and more:
     
    De Mahieu wrote on http://en.wikipedia.org/wiki/Pre-Columbian_America" rel="nofollow - pre-Columbian America and http://en.wikipedia.org/wiki/Esoteric_Nazism" rel="nofollow - esoteric Nazism . He travelled to http://en.wikipedia.org/wiki/Paraguay" rel="nofollow - Paraguay for http://en.wikipedia.org/wiki/Anthropological" rel="nofollow - anthropological studies, and claimed the http://en.wikipedia.org/wiki/Guayaki" rel="nofollow - Guayaki tribes http://en.wikipedia.org/wiki/Norse_colonization_of_the_Americas" rel="nofollow - were descendants of the Vikings . He allegedly travelled to http://en.wikipedia.org/wiki/Brazil" rel="nofollow - Brazil in 1974, where he visited the http://en.wikipedia.org/wiki/Sete_Cidades" rel="nofollow - Sete Cidades park in http://en.wikipedia.org/wiki/Piau%C3%AD" rel="nofollow - Piauí and considered it a Viking establishment. His books on the http://en.wikipedia.org/wiki/Knights_Templar" rel="nofollow - Knights Templar allege they settled in http://en.wikipedia.org/wiki/Pre-Columbian_Mexico" rel="nofollow - Mexico before Columbus .
     
     
    Now, would you call this guy a revisionist or simply a fool?
     
     
     


    Posted By: fantasus
    Date Posted: 07 Apr 2014 at 20:53
    Originally posted by toyomotor toyomotor wrote:

    I think you're deliberately misconstruing what I said.
    No. It was not clear to me.
     
    Originally posted by toyomotor toyomotor wrote:

    The German language, afaik, is of Norse origin, isn't it?(Or is that they belong to the same Language family)
    The other way . Norse languages are of germanic origin, like english, gothic and dutch
    Originally posted by toyomotor toyomotor wrote:

    Were not the Saxons a Germanic Tribe with Norse origins?
     
    The word "Norman" is a derivative of "Norsemen" is it not?
    see above

    Originally posted by toyomotor toyomotor wrote:

    Fomenko is a History Revisionist, isn't he?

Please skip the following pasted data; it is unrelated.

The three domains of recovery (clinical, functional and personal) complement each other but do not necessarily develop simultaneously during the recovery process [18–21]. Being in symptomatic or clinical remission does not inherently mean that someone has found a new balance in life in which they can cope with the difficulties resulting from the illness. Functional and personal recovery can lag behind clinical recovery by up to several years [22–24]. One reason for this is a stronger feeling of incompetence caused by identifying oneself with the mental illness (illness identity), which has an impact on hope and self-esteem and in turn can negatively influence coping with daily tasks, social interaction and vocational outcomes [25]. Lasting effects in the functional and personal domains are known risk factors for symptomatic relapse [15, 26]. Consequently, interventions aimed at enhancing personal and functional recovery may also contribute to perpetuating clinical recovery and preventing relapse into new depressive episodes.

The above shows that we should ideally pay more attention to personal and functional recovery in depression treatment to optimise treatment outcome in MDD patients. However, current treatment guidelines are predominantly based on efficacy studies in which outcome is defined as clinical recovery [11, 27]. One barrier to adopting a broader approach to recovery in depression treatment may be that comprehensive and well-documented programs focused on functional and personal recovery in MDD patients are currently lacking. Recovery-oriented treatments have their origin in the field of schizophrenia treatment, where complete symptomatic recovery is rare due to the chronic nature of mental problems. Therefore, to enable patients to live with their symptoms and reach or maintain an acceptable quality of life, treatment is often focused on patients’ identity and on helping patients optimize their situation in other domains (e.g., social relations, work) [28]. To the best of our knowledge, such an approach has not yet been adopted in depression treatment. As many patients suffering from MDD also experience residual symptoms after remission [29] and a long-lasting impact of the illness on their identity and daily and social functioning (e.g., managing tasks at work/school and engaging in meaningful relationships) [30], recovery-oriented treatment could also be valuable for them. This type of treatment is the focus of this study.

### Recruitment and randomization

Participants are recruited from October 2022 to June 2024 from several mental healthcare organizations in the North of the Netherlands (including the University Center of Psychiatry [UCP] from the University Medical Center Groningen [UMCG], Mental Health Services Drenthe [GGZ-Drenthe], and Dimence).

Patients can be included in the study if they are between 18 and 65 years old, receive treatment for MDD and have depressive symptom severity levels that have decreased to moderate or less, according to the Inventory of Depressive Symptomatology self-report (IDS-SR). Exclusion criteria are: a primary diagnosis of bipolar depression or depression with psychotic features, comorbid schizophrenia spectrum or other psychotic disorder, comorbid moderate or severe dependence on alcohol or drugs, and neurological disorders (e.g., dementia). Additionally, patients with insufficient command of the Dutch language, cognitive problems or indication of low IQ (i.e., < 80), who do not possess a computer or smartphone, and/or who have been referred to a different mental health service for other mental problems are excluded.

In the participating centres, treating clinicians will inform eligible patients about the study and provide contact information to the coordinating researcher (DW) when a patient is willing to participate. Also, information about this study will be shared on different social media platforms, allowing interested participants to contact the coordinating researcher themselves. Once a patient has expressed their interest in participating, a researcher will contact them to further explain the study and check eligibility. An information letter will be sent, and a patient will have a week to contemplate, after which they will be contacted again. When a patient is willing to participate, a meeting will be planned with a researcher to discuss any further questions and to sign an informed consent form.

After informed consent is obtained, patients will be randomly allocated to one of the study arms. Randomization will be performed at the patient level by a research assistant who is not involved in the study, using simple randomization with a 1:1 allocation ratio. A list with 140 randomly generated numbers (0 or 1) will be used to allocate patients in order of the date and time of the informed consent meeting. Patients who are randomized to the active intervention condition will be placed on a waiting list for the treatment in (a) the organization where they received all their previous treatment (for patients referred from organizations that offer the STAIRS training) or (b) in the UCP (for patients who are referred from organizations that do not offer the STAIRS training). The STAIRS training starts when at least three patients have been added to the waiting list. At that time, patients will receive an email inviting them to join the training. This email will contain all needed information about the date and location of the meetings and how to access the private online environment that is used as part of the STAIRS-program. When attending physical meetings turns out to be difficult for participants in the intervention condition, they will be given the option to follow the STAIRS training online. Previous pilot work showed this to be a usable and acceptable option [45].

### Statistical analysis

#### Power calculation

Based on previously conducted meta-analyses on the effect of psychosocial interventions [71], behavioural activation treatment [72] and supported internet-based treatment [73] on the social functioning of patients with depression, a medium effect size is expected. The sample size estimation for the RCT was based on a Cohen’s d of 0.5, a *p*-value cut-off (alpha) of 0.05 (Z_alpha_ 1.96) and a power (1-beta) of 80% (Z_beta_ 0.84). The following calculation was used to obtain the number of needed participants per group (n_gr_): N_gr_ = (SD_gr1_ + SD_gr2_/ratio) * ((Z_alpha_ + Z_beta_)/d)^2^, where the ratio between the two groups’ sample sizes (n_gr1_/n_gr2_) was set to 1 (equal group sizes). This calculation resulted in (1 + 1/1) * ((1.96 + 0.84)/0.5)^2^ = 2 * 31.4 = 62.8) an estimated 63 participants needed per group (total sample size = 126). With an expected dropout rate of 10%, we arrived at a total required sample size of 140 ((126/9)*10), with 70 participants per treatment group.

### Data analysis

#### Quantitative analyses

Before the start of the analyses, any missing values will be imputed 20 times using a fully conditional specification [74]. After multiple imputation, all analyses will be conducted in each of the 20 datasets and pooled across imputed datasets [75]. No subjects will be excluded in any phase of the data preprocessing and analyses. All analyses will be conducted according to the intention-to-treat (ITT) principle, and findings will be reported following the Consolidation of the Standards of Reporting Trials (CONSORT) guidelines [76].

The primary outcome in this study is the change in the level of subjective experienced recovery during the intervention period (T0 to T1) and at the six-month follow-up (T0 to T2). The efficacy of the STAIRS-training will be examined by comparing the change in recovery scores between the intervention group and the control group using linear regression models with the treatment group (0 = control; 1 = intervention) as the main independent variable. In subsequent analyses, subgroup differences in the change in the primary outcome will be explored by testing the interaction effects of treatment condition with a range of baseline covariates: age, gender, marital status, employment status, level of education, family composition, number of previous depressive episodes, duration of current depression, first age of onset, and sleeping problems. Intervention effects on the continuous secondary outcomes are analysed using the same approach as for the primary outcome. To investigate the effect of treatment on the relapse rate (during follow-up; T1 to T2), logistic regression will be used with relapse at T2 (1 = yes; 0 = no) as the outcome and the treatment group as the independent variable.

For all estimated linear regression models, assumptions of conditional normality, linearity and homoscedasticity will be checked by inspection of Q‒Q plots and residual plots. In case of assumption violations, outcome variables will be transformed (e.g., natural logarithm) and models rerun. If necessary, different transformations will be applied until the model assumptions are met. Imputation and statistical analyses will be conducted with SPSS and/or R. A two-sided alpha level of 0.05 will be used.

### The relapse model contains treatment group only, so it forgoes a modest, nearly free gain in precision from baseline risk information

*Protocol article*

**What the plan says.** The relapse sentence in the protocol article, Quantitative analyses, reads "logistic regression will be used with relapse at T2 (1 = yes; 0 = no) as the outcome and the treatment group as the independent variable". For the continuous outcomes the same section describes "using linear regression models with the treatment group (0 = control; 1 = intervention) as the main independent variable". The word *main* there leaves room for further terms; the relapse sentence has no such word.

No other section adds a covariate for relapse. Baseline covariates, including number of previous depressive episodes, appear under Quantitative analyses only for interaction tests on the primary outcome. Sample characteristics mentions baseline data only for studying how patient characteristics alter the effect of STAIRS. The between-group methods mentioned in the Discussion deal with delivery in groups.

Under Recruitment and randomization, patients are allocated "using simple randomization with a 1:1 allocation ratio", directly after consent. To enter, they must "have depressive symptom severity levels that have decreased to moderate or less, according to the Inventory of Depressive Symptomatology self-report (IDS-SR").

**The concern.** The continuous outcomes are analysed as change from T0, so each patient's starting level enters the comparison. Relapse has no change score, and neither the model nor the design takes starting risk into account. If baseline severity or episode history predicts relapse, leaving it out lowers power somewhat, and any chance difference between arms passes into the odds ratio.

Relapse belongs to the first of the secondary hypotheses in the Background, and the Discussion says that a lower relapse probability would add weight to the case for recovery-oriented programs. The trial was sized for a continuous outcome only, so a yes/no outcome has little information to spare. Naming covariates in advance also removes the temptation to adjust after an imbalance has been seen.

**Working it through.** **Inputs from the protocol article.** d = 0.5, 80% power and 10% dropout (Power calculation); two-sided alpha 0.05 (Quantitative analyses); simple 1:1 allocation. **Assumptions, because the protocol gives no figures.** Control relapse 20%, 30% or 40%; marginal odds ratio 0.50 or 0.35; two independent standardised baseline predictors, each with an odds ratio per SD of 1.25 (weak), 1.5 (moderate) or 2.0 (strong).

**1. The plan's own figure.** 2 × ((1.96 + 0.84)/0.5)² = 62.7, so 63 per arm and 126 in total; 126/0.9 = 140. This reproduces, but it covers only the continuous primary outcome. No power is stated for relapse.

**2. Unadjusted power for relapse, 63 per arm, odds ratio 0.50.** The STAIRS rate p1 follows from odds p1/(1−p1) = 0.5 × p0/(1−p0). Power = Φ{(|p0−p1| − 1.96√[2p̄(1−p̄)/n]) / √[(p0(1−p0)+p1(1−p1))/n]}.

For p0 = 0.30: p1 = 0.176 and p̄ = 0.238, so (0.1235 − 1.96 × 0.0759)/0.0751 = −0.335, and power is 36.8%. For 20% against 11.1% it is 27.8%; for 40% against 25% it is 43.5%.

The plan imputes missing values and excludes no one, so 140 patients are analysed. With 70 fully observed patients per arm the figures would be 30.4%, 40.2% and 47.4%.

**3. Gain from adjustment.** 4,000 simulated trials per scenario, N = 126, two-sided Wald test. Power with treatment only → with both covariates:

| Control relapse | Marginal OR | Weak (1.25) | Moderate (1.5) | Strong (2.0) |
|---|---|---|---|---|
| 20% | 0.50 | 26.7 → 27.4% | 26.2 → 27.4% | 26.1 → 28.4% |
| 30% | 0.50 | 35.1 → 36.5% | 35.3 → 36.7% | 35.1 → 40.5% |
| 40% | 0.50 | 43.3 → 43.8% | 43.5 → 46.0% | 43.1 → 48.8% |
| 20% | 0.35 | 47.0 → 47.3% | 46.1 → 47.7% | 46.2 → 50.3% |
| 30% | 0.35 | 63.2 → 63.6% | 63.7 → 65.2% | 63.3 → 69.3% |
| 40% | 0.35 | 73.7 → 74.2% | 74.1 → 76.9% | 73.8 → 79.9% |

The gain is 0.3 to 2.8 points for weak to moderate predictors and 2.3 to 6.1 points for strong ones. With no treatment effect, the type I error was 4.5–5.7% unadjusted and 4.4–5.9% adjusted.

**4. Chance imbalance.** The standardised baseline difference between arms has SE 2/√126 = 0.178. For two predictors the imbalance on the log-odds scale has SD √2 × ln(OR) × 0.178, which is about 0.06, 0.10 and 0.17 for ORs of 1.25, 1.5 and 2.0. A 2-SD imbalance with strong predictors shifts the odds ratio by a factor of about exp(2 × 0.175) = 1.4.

not the same as "Nazi"
     
    Originally posted by toyomotor toyomotor wrote:

    But, back to the point, the subject of Vikings in South America is total rubbish, balderdash, codswallop, isn't it?
    I think so.
    Originally posted by toyomotor toyomotor wrote:

    Did you even read the first post?
    Yes
    Originally posted by toyomotor toyomotor wrote:

    Also:
     
  • Jacques de Mahieu was a French Argentine anthropologist and Peronist. He wrote several books on esoterism, which he mixed with anthropological theories inspired by scientific racism
  • A http://en.wikipedia.org/wiki/Collaboration_with_the_Axis_Powers_during_World_War_II" rel="nofollow - in http://en.wikipedia.org/wiki/Vichy_France" rel="nofollow - , he became an http://en.wikipedia.org/wiki/Peronist" rel="nofollow - ideologue in the 1950s, mentor to a Roman Catholic nationalist youth group in the 1960s, and later in life, head of the Argentine chapter of Spanish neo-Nazi group http://en.wikipedia.org/wiki/CEDADE" rel="nofollow - .
     
    and more:
     
    De Mahieu wrote on http://en.wikipedia.org/wiki/Pre-Columbian_America" rel="nofollow - and http://en.wikipedia.org/wiki/Esoteric_Nazism" rel="nofollow - . He travelled to http://en.wikipedia.org/wiki/Paraguay" rel="nofollow - for http://en.wikipedia.org/wiki/Anthropological" rel="nofollow - studies, and claimed the http://en.wikipedia.org/wiki/Guayaki" rel="nofollow - tribes http://en.wikipedia.org/wiki/Norse_colonization_of_the_Americas" rel="nofollow - . He allegedly travelled to http://en.wikipedia.org/wiki/Brazil" rel="nofollow - in 1974, where he visited the http://en.wikipedia.org/wiki/Sete_Cidades" rel="nofollow - park in http://en.wikipedia.org/wiki/Piau%C3%AD" rel="nofollow - and considered it a Viking establishment. His books on the http://en.wikipedia.org/wiki/Knights_Templar" rel="nofollow - allege they settled in http://en.wikipedia.org/wiki/Pre-Columbian_Mexico" rel="nofollow - .
     
     
    Now, would you call this guy a revisionist or simply a fool?
     
     
     
    Both. And outdated too.


    Posted By: Guest
    Date Posted: 08 Apr 2014 at 01:10
    Then, by whatever stick you measure it, we agree.
     
    That's what I call a "win win".
     
    And, no, I didn't call Fomenko a Nazi, but this other jerk was, and so was Hitler and a number of his higher eschelon, like Himmler for example.


    Posted By: pinguin
    Date Posted: 04 May 2014 at 09:47
    Strange. I agree with Toyomotor in this thread.

    -------------
    A point of view from the antipodes


    Posted By: Guest
    Date Posted: 04 May 2014 at 14:18
    Pinguin:
    Strange days indeed.  Clap